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Journal Article

Evolution of two modes of intrinsic RNA polymerase transcript cleavage

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Cramer,  P.
Department of Molecular Biology, MPI for Biophysical Chemistry, Max Planck Society;

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Citation

Ruan, W., Lehmann, E., Thomm, M., Kostrewa, D., & Cramer, P. (2011). Evolution of two modes of intrinsic RNA polymerase transcript cleavage. Journal of Biological Chemistry, 286(21), 18701-18707. doi:10.1074/jbc.M111.222273.


Cite as: http://hdl.handle.net/11858/00-001M-0000-0015-7FB7-1
Abstract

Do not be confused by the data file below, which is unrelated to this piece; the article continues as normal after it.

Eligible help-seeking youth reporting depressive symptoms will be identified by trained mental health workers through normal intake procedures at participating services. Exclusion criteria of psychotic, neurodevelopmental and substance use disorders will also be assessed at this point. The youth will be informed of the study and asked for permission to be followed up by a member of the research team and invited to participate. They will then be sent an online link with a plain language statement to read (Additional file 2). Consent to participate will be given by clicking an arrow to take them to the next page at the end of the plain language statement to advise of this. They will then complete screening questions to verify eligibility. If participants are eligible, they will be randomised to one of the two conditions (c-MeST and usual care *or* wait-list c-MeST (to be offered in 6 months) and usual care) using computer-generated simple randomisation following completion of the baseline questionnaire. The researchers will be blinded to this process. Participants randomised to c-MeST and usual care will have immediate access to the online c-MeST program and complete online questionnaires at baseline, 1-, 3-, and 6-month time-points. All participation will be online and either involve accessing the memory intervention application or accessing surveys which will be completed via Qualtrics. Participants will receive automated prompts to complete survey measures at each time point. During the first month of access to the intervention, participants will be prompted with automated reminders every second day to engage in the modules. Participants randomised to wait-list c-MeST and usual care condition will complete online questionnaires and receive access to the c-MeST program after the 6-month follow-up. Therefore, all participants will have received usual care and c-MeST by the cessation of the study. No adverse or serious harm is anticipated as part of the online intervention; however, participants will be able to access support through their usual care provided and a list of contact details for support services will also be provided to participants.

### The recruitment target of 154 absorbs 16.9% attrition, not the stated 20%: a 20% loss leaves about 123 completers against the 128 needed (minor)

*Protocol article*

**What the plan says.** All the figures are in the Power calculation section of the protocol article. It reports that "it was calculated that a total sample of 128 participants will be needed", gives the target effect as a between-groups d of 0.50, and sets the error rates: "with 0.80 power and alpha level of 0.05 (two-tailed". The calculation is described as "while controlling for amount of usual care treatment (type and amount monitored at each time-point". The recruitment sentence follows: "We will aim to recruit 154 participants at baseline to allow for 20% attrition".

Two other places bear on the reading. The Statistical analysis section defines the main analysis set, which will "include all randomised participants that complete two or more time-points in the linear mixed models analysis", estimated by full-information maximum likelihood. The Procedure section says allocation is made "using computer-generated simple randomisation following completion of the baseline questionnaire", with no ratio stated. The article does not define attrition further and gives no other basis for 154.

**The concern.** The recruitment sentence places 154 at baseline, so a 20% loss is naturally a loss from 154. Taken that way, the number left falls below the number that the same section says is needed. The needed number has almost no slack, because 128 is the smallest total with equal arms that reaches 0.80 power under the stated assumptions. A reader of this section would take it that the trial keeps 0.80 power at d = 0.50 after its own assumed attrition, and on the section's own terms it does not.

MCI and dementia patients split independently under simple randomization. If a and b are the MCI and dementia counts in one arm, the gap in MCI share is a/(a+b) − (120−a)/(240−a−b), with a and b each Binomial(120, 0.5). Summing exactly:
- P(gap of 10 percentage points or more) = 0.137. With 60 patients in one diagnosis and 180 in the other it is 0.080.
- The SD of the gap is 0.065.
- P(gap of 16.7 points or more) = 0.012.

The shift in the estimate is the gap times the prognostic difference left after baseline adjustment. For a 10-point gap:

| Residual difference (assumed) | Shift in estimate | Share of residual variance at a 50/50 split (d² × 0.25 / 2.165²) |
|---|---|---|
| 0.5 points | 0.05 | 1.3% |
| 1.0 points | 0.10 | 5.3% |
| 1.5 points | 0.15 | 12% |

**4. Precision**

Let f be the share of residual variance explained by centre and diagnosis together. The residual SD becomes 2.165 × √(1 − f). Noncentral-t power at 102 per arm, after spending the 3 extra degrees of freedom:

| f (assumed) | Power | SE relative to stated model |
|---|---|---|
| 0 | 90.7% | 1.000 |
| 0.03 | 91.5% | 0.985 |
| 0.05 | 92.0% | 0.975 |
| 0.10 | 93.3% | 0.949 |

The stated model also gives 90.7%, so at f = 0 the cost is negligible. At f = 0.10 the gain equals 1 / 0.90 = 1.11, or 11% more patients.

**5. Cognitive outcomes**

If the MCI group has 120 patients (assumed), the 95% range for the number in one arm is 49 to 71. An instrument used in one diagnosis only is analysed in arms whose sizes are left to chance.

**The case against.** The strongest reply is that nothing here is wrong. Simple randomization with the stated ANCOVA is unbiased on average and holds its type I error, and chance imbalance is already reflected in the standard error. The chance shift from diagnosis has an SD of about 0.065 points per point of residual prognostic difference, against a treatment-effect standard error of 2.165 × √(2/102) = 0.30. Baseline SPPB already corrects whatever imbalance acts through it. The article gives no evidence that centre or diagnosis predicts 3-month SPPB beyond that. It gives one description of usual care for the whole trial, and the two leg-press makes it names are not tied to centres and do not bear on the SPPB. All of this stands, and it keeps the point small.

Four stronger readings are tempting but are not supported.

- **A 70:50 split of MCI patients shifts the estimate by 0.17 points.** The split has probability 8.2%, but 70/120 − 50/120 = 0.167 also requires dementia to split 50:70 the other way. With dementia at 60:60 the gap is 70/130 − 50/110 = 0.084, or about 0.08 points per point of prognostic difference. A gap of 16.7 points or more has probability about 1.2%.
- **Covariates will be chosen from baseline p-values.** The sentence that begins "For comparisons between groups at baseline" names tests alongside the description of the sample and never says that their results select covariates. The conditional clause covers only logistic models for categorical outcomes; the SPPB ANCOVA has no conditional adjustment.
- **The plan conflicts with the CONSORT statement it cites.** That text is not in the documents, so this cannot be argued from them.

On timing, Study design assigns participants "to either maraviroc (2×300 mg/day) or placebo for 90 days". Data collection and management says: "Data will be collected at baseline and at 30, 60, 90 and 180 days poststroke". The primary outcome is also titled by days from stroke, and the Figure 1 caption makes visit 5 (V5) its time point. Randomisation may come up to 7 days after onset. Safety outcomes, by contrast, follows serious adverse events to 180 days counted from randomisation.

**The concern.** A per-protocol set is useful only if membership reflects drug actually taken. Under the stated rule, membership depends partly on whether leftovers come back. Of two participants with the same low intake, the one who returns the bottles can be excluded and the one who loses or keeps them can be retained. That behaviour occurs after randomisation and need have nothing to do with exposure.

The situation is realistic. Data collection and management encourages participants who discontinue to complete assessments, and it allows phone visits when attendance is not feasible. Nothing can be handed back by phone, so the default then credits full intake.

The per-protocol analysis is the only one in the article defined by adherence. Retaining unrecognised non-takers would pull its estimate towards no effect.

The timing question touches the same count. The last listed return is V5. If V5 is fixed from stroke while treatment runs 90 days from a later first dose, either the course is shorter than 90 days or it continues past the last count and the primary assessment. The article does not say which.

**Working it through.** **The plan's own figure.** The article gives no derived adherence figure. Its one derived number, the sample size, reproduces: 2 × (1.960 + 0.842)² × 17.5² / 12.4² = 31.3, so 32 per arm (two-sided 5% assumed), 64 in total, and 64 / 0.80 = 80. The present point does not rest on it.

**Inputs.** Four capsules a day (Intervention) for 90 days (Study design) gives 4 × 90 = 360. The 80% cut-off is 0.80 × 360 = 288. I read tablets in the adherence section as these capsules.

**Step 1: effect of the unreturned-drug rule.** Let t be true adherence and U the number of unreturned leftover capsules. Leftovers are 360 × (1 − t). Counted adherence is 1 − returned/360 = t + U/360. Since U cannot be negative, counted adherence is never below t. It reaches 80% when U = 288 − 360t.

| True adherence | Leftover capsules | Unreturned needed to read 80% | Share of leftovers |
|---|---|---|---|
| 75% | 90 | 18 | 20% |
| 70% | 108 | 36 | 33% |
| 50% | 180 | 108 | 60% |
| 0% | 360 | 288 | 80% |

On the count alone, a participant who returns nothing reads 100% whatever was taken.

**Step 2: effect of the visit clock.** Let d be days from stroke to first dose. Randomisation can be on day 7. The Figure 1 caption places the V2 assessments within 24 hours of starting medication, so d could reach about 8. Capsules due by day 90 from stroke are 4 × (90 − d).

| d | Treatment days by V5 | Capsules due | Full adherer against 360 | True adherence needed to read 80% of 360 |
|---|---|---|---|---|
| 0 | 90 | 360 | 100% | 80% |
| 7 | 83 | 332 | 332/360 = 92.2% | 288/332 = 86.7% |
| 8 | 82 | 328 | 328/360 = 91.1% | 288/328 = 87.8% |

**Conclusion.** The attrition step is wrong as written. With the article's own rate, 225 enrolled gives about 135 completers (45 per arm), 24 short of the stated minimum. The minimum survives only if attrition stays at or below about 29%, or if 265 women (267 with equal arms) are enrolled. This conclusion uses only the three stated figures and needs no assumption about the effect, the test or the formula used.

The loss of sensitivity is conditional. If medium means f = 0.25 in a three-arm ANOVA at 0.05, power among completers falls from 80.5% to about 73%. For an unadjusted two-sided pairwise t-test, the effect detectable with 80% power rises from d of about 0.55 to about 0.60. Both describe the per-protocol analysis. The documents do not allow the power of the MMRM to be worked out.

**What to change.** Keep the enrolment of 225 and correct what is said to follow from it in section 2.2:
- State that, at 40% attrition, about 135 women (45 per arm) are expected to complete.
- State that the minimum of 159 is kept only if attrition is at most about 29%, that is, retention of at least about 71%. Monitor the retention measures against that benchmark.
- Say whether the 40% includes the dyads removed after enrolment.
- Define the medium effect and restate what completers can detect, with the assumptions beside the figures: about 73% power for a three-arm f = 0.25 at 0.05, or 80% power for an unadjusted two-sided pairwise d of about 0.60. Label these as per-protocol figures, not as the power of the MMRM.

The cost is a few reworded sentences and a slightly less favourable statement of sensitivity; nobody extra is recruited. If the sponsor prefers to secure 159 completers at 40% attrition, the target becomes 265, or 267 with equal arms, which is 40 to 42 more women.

During gene transcription, the RNA polymerase (Pol) active center can catalyze RNA cleavage. This intrinsic cleavage activity is strong for Pol I and Pol III but very weak for Pol II. The reason for this difference is unclear because the active centers of the polymerases are virtually identical. Here we show that Pol II gains strong cleavage activity when the C-terminal zinc ribbon domain (C-ribbon) of subunit Rpb9 is replaced by its counterpart from the Pol III subunit C11. X-ray analysis shows that the C-ribbon has detached from its site on the Pol II surface and is mobile. Mutagenesis indicates that the C-ribbon transiently inserts into the Pol II pore to complement the active center. This mechanism is also used by transcription factor IIS, a factor that can bind Pol II and induce strong RNA cleavage. Together with published data, our results indicate that Pol I and Pol III contain catalytic C-ribbons that complement the active center, whereas Pol II contains a non-catalytic C-ribbon that is immobilized on the enzyme surface. Evolution of the Pol II system may have rendered mRNA transcript cleavage controllable by the dissociable factor transcription factor IIS to enable promoter-proximal gene regulation and elaborate 3-processing and transcription termination.